US9213874B2 - RFID smart garment - Google Patents

RFID smart garment Download PDF

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Publication number
US9213874B2
US9213874B2 US13542684 US201213542684A US9213874B2 US 9213874 B2 US9213874 B2 US 9213874B2 US 13542684 US13542684 US 13542684 US 201213542684 A US201213542684 A US 201213542684A US 9213874 B2 US9213874 B2 US 9213874B2
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Prior art keywords
person
antenna array
set forth
antennas
system
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Active, expires
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US13542684
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US20140009266A1 (en )
Inventor
Walter D. Burnside
Current Assignee (The listed assignees may be inaccurate. Google has not performed a legal analysis and makes no representation or warranty as to the accuracy of the list.)
Wistron NeWeb Corp
DJB GROUP LLC
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Wistron NeWeb Corp
DJB GROUP LLC
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    • GPHYSICS
    • G06COMPUTING; CALCULATING; COUNTING
    • G06KRECOGNITION OF DATA; PRESENTATION OF DATA; RECORD CARRIERS; HANDLING RECORD CARRIERS
    • G06K7/00Methods or arrangements for sensing record carriers, e.g. for reading patterns
    • G06K7/10Methods or arrangements for sensing record carriers, e.g. for reading patterns by electromagnetic radiation, e.g. optical sensing; by corpuscular radiation
    • G06K7/10009Methods or arrangements for sensing record carriers, e.g. for reading patterns by electromagnetic radiation, e.g. optical sensing; by corpuscular radiation sensing by radiation using wavelengths larger than 0.1 mm, e.g. radio-waves or microwaves
    • G06K7/10366Methods or arrangements for sensing record carriers, e.g. for reading patterns by electromagnetic radiation, e.g. optical sensing; by corpuscular radiation sensing by radiation using wavelengths larger than 0.1 mm, e.g. radio-waves or microwaves the interrogation device being adapted for miscellaneous applications
    • G06K7/10376Methods or arrangements for sensing record carriers, e.g. for reading patterns by electromagnetic radiation, e.g. optical sensing; by corpuscular radiation sensing by radiation using wavelengths larger than 0.1 mm, e.g. radio-waves or microwaves the interrogation device being adapted for miscellaneous applications the interrogation device being adapted for being moveable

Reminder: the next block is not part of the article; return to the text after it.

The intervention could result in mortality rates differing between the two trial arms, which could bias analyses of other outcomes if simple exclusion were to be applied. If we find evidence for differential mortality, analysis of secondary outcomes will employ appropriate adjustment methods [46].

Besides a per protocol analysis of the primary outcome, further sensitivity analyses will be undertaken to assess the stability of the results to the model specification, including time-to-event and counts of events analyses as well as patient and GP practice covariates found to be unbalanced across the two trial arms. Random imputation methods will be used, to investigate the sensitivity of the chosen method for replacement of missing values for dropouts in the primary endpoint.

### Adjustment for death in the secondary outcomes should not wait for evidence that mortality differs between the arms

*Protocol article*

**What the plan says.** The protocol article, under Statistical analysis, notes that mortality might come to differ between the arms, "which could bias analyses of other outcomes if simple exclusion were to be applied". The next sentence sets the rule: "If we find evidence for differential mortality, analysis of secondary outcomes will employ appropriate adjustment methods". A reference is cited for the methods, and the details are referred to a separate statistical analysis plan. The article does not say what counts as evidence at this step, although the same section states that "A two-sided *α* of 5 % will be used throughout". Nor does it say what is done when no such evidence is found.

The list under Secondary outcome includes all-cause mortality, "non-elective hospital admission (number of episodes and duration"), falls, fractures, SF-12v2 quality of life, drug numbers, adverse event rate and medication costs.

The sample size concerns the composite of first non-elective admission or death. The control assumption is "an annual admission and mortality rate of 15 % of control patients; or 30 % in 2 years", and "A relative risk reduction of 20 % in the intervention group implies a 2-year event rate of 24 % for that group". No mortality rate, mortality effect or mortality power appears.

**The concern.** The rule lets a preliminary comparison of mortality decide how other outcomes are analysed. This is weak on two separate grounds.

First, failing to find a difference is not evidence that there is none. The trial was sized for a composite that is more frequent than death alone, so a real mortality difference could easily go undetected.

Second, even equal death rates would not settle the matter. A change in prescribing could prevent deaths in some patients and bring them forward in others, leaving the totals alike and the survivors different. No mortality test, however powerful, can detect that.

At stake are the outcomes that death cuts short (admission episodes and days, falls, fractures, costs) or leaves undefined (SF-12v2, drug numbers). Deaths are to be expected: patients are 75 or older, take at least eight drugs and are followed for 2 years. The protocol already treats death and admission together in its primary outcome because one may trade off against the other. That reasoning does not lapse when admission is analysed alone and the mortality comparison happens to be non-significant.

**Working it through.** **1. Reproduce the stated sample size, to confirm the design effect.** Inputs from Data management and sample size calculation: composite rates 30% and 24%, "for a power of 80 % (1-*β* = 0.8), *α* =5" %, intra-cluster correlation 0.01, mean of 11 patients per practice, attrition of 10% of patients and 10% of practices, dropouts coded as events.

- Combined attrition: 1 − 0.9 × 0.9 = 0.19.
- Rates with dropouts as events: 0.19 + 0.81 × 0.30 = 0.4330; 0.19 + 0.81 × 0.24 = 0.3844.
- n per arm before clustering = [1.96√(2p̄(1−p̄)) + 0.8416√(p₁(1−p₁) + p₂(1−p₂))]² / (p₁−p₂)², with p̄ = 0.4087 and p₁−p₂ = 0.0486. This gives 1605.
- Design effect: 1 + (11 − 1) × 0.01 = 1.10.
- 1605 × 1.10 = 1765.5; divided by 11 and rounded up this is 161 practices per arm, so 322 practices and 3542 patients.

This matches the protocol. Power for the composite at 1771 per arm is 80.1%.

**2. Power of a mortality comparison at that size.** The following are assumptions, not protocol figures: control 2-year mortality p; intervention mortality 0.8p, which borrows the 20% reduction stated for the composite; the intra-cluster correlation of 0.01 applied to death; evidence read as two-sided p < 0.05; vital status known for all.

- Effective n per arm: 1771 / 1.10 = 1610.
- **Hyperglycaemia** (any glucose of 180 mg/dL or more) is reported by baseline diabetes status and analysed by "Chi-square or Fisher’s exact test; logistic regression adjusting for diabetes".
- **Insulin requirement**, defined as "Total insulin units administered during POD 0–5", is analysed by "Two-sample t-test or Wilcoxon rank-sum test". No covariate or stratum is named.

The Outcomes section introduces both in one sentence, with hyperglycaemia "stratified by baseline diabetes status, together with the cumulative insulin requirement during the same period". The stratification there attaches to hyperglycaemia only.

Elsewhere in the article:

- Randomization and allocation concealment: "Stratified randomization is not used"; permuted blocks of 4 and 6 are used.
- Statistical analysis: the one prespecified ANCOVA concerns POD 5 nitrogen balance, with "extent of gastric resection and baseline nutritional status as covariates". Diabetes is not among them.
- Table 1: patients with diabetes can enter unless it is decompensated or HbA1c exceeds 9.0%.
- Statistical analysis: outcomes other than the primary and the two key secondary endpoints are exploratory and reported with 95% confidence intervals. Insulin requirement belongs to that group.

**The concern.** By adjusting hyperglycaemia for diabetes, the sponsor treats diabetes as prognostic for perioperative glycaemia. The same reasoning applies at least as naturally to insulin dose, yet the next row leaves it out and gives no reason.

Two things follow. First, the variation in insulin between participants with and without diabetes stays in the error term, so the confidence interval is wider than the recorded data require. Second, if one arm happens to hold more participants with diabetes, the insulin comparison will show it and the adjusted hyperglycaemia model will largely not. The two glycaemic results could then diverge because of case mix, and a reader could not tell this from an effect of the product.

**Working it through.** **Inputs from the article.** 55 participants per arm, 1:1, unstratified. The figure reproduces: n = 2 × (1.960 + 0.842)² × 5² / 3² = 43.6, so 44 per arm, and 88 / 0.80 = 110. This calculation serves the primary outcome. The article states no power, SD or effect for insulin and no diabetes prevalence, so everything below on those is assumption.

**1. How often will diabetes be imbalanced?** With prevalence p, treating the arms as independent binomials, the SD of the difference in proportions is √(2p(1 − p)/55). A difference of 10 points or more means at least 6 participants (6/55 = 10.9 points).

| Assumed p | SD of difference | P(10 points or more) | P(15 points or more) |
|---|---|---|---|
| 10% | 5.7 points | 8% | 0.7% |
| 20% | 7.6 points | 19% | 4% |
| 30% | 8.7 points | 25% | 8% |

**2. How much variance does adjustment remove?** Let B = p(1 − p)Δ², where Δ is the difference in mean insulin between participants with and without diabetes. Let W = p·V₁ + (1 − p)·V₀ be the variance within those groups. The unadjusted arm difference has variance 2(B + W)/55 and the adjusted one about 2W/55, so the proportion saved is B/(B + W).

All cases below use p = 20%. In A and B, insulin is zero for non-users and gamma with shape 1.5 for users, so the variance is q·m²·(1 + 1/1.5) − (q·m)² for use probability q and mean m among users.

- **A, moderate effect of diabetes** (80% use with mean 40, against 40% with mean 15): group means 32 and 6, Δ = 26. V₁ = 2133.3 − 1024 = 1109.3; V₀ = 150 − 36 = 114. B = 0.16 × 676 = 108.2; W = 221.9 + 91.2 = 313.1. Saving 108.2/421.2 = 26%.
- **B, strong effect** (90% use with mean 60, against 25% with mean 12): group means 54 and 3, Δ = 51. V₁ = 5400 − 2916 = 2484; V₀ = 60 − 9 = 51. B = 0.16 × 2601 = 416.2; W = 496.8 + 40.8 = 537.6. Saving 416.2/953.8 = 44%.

• G06K7/10396Methods or arrangements for sensing record carriers, e.g. for reading patterns by electromagnetic radiation, e.g. optical sensing; by corpuscular radiation sensing by radiation using wavelengths larger than 0.1 mm, e.g. radio-waves or microwaves the interrogation device being adapted for miscellaneous applications the interrogation device being adapted for being moveable the interrogation device being wearable, e.g. as a glove, bracelet, or ring
    • GPHYSICS
    • G06COMPUTING; CALCULATING; COUNTING
    • G06KRECOGNITION OF DATA; PRESENTATION OF DATA; RECORD CARRIERS; HANDLING RECORD CARRIERS
    • G06K7/00Methods or arrangements for sensing record carriers, e.g. for reading patterns
    • G06K7/10Methods or arrangements for sensing record carriers, e.g. for reading patterns by electromagnetic radiation, e.g. optical sensing; by corpuscular radiation
    • G06K7/10009Methods or arrangements for sensing record carriers, e.g. for reading patterns by electromagnetic radiation, e.g. optical sensing; by corpuscular radiation sensing by radiation using wavelengths larger than 0.1 mm, e.g. radio-waves or microwaves
    • G06K7/10118Methods or arrangements for sensing record carriers, e.g. for reading patterns by electromagnetic radiation, e.g. optical sensing; by corpuscular radiation sensing by radiation using wavelengths larger than 0.1 mm, e.g. radio-waves or microwaves the sensing being preceded by at least one preliminary step
    • G06K7/10128Methods or arrangements for sensing record carriers, e.g. for reading patterns by electromagnetic radiation, e.g. optical sensing; by corpuscular radiation sensing by radiation using wavelengths larger than 0.1 mm, e.g. radio-waves or microwaves the sensing being preceded by at least one preliminary step the step consisting of detection of the presence of one or more record carriers in the vicinity of the interrogation device
    • HELECTRICITY
    • H01BASIC ELECTRIC ELEMENTS
    • H01QANTENNAS, i.e. RADIO AERIALS
    • H01Q9/00Electrically-short antennas having dimensions not more than twice the operating wavelength and consisting of conductive active radiating elements
    • H01Q9/04Resonant antennas
    • H01Q9/16Resonant antennas with feed intermediate between the extremities of the antenna, e.g. centre-fed dipole
    • HELECTRICITY
    • H01BASIC ELECTRIC ELEMENTS
    • H01QANTENNAS, i.e. RADIO AERIALS
    • H01Q9/00Electrically-short antennas having dimensions not more than twice the operating wavelength and consisting of conductive active radiating elements
    • H01Q9/04Resonant antennas
    • H01Q9/16Resonant antennas with feed intermediate between the extremities of the antenna, e.g. centre-fed dipole
    • H01Q9/28Conical, cylindrical, cage, strip, gauze, or like elements having an extended radiating surface; Elements comprising two conical surfaces having collinear axes and adjacent apices and fed by two-conductor transmission lines
    • GPHYSICS
    • G06COMPUTING; CALCULATING; COUNTING
    • G06KRECOGNITION OF DATA; PRESENTATION OF DATA; RECORD CARRIERS; HANDLING RECORD CARRIERS